An arsenal of attachments allows demolition robots to take on any task
By Jeff Keeling, Vice President of Sales and Marketing for Brokk Inc.
For interior and top-down demolition, many contractors rely on remote-controlled demolition robots.
The machines provide impressive power-to-weight ratios and the smallest models fit through standard doorways and are light enough to transport using a passenger elevator, making them ideal for demolition in tight spaces.
For optimum performance, manufacturers design their demolition robots starting from the tip of the breaker to calibrate hydraulic flow.
This increases efficiency and breaking capacity, but also results in less wear and tear on the carrier for a hardier unit overall.
However, solely relying on a breaker is selling these machines short.
A range of attachments are available from manufacturers, allowing operators to tackle a variety of tasks, such as material handling, excavation, surface preparation and more.
Selecting the right attachments is key to unlocking the full potential of these machines.
Here are four attachments to consider for optimum efficiency with remote-controlled demolition equipment:
Next to hydraulic breakers, crushers are probably the most common attachment used by demolition contactors. These attachments reduce noise and vibrations, so they can be used in several sensitive environments.
Where breakers use force to knock down a wall, crushers simply chew up the concrete, leaving rebar exposed. To do this, crushers require access to an exposed edge of the structure being demolished, either on the top, side or end, in order to break it down. For top-down applications where noise and vibration constraints are primary concerns, crushers allow contractors to work during the day, in some cases without the neighbours even noticing.
Recently, a Canadian contractor was able to remove 38 stories using crushers and remote-controlled demolition robots. The company’s primary focus was mitigating disruption to the local area with the dust and noise that accompanies any demolition project. After erecting a hoarding system around the top of the building, the demolition area was essentially hidden from the ground and neighbouring buildings.
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The contractor worked down through the building’s floors, systematically crushing concrete and cutting reinforcement steel. Working with two demolition robots, crews were able to complete one floor every three to four days, taking down the entire 38 stories in nine months. Curious residents, unable to see or hear what was going on, questioned if the project was actually progressing until the protective hoarding structures were removed and the top of the landmark structure had disappeared.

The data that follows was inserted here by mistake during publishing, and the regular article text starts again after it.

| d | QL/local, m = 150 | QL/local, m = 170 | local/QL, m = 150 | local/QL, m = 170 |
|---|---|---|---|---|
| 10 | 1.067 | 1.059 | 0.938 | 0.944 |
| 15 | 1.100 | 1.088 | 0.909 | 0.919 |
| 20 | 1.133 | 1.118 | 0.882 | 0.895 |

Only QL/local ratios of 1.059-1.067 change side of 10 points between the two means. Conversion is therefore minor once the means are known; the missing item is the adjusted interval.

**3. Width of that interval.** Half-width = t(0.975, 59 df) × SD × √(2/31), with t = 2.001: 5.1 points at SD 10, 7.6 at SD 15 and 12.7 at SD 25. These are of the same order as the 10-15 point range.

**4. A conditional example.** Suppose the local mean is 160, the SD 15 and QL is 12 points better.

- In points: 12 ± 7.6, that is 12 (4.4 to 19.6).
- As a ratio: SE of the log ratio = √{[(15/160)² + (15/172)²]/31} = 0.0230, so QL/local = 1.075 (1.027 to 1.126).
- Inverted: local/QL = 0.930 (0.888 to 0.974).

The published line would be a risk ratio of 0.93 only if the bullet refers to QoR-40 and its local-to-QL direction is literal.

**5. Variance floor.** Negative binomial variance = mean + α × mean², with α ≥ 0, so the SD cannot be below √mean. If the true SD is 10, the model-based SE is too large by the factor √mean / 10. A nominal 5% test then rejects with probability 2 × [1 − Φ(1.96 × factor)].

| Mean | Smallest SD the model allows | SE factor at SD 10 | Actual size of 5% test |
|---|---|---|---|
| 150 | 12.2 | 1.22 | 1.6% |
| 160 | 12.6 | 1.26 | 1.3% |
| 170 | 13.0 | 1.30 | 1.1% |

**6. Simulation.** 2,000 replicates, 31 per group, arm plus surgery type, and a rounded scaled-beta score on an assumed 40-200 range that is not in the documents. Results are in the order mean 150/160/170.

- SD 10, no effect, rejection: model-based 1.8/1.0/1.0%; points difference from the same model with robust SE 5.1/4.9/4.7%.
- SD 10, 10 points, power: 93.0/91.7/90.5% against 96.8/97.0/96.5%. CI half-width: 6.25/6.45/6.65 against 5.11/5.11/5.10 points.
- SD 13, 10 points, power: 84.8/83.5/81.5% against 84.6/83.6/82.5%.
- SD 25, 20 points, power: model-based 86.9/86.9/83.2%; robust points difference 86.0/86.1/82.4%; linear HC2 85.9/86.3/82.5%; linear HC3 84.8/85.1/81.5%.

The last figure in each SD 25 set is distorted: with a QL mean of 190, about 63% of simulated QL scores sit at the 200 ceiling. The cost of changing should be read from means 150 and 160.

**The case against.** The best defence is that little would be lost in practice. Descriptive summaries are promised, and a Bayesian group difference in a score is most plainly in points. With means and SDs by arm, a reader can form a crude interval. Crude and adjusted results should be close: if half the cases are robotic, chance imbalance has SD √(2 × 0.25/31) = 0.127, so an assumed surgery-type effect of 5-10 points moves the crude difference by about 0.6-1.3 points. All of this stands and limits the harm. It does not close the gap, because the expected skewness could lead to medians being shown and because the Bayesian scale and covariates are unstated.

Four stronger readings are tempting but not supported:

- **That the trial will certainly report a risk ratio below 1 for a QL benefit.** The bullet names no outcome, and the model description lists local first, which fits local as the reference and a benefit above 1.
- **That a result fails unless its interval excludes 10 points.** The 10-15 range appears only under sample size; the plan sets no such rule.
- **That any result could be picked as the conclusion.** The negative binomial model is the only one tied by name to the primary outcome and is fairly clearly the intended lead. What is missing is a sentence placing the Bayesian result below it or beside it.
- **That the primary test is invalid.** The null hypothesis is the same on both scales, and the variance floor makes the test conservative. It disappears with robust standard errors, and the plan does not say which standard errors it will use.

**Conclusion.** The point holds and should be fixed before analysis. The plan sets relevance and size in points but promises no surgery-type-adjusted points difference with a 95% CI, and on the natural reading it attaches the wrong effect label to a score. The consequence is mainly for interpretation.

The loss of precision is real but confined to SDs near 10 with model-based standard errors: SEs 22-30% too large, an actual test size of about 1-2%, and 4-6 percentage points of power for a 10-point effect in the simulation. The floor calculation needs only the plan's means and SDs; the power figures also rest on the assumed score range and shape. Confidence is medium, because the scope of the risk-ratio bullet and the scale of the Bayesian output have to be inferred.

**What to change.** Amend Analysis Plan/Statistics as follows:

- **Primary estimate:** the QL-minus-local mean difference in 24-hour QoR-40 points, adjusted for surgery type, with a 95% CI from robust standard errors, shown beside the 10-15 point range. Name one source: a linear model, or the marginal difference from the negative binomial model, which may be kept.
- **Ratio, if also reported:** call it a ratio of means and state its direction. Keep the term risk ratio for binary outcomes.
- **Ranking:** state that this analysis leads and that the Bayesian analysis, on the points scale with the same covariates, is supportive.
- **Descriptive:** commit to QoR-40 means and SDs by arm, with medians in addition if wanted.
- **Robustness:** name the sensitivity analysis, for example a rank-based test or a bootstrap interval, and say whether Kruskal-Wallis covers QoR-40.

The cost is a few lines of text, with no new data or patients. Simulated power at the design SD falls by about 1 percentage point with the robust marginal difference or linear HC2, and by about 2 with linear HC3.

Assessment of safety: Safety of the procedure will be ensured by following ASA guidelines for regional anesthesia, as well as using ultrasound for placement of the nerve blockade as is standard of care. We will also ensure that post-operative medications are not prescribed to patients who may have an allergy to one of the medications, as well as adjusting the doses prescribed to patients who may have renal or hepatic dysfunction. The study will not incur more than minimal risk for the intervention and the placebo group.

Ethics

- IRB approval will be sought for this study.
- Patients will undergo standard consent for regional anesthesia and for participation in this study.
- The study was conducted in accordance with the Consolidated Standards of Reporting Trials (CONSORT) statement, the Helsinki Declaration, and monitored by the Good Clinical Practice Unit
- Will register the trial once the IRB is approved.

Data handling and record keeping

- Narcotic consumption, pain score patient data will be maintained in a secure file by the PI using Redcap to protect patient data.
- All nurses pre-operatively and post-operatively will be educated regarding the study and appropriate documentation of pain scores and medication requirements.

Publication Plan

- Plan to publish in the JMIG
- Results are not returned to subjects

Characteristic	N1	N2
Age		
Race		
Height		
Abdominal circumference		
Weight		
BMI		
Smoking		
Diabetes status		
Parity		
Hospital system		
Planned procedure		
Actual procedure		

In addition to “silent demolition” crushers also make material handling easier. The resulting debris is a uniform size, and steel is separated for recycling during the initial demolition instead of having to remove it later.
For maximum efficiency, pay attention to the jaw opening and crushing force. To easily take on concrete slabs measuring 44 to 56 cm thick, a crushing force from 44 to 54 tons is best. Wear-resistant, replaceable steel alloy crusher tips and cutter blades, as well as a full 360-degree rotation are also recommended.
Metal and combi shears
Shears are another attachment that, when paired with demolition robots, may increase safety and productivity on a demolition jobsite. As with breakers, crushers and grapples, manufacturers have taken advantage of the maneuverability and precision available from demolition robots to optimize their shear attachments, reducing the need for larger crews and handheld torches in several applications.
Due to floor load limits or other access restrictions for larger equipment, contractors have traditionally relied on handheld torches for metal cutting tasks on interior demolition projects. The use of hand tools for cutting concrete reinforcement, sprinklers, conduit, wire and cable comes with potentially life-threatening risks for workers.